The recent death of John Demjanjuk, 91, in a nursing home in Germany, brings to a close one of the most extensive and most contested Nazi war crimes prosecution in history, a process that began in the United States in the mid 1970's and was ongoing at the time of his death as Demjanjuk awaited the appeal of his conviction in Germany as an accessory to the more than 28,000 murders of Jewish men, women and children committed during the time he served as a camp guard at the Sobibor extermination camp.
In the immediate aftermath of his death there will be those, no doubt, who will argue that he was an innocent or at best served under duress, or was at worse a mere cog in the machine. There will be those who would repeat the canards expressed throughout his more than 30 years of prosecution in the United States, Israel and Germany, that the damning documents which prove his Nazi service were fakes and KGB forgeries, even though every court at every stage that has examined the documents has found them authentic and consistent with each other, proving that Demjanjuk was the bearer of a Nazi identification card #1393 issued at the Trawniki training camp that lists and correlates his Nazi service not only at Trawniki and Sobibor, but also subsequently at the Flossenburg and Majdanek camps. There will be those who argue against the trying of old men, against the waste of resources, the time, the money, the prosecutorial effort.
There will be also many who, having no argument with Demjanjuk's prosecution or conviction, will still, in the face of Demjanjuk's long life and the thought of him spending his final days in a nursing home in Germany, will ask: was justice done?
As someone who spent many months in the Jerusalem courtroom attending the trial of Demjanjuk and followed closely every stage of his American and German proceedings, I would argue that, to borrow a biblical phrase, not only was justice done, it was seen to be done.
The notion that Demjanjuk, awaiting the appeal of his German conviction, living in a nursing home was "free" is to ignore the reality of his existence confined in a foreign country cut off from family, friends, and community, left to die with the mark of Cain upon him. The fact that almost every article concerning his death contained the words "convicted Nazi camp guard" is only one small measure of history's judgment and of Justice being done. Although under German law, because Demjanjuk died before his appeal could be argued, the German court's guilty judgment is legally nullified, Margarete Noetzel, the court spokesman, said the conviction remains "a historical fact."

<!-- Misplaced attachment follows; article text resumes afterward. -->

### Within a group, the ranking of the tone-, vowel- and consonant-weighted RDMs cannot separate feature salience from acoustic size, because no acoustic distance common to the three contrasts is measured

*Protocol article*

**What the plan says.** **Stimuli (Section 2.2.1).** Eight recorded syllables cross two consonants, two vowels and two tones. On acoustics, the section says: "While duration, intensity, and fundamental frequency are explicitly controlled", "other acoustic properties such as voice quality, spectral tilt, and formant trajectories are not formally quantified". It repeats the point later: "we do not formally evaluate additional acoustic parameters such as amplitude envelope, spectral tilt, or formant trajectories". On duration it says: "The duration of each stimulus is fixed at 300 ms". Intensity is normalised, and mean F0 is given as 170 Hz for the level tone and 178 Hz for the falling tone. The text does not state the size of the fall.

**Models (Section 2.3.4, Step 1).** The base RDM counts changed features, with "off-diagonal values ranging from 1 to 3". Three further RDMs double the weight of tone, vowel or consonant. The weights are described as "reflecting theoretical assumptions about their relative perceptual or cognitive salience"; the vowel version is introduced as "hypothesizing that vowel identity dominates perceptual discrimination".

Demjanjuk's prosecutions have added greatly to our knowledge of how the final solution, the unfathomable murder of millions, was carried out by the unexceptional, and not only by the Germans but by their willing collaborators and henchmen. The death camps were commanded by Germans and staffed by their auxiliary guards, such as Demjanjuk, with whom the murders could not have been accomplished.
Despite the fact that Demjanjuk denied any and all involvement in the crimes of the Holocaust, he was demonstrated to be an exceptionally bad liar whose own accounts of his whereabouts were riddled with inconsistencies, impossibilities, untruths and evasions that bordered on admissions. The record by now is all too clear: born in Soviet Ukraine, he was a Red Army soldier captured by the Germans who volunteered to serve the Nazis. Trained at Trawniki and issued his Nazi I.D. there, he became an experienced camp guard serving at labor, concentration and extermination camps whose only function was the expeditious murder of innocent civilian Jewish men, women and children. He may have also served in the pro-Nazi Vaslov Army by his own admission, and by reason of a Nazi blood group tattoo that he tried to erase. All of which, even any of which, had Demjanjuk revealed when he applied to or entered the United States, would have been sufficient cause to deny him admission, bar him from citizenship and which were cause for his denaturalization and deportation.
Those murdered at Sobibor and the other camps where Demjanjuk served cannot cry out for justice. There are no graves, other than the mass graves where they were killed, at which to mourn them. It is easy to imagine that those who committed the crimes thought that no one would ever know who the perpetrators were or, worse, that no one would care. Perhaps they imagined that they could, like Demjanjuk, deny everything. Who would prosecute them? What could they prove? It is to the everlasting credit of the United States, Israel and Germany that over the last three decades they continued to prosecute the guilty, not only the planners, or the officials, not just the commandants but the guards and policemen, not just the desktop murderers but also those with blood on their hands.
The generation that saw the Nazi horrors firsthand will soon pass from this world. Demjanjuk's trial may well be the last major Nazi war crimes trial. If so, then Demjanjuk's epitaph is just: not that he died a free man but that he died, in the eyes of the world and for all history that follows, a convicted Nazi war camp guard.
This opinion essay originally appeared in The Jewish Journal of Los Angeles.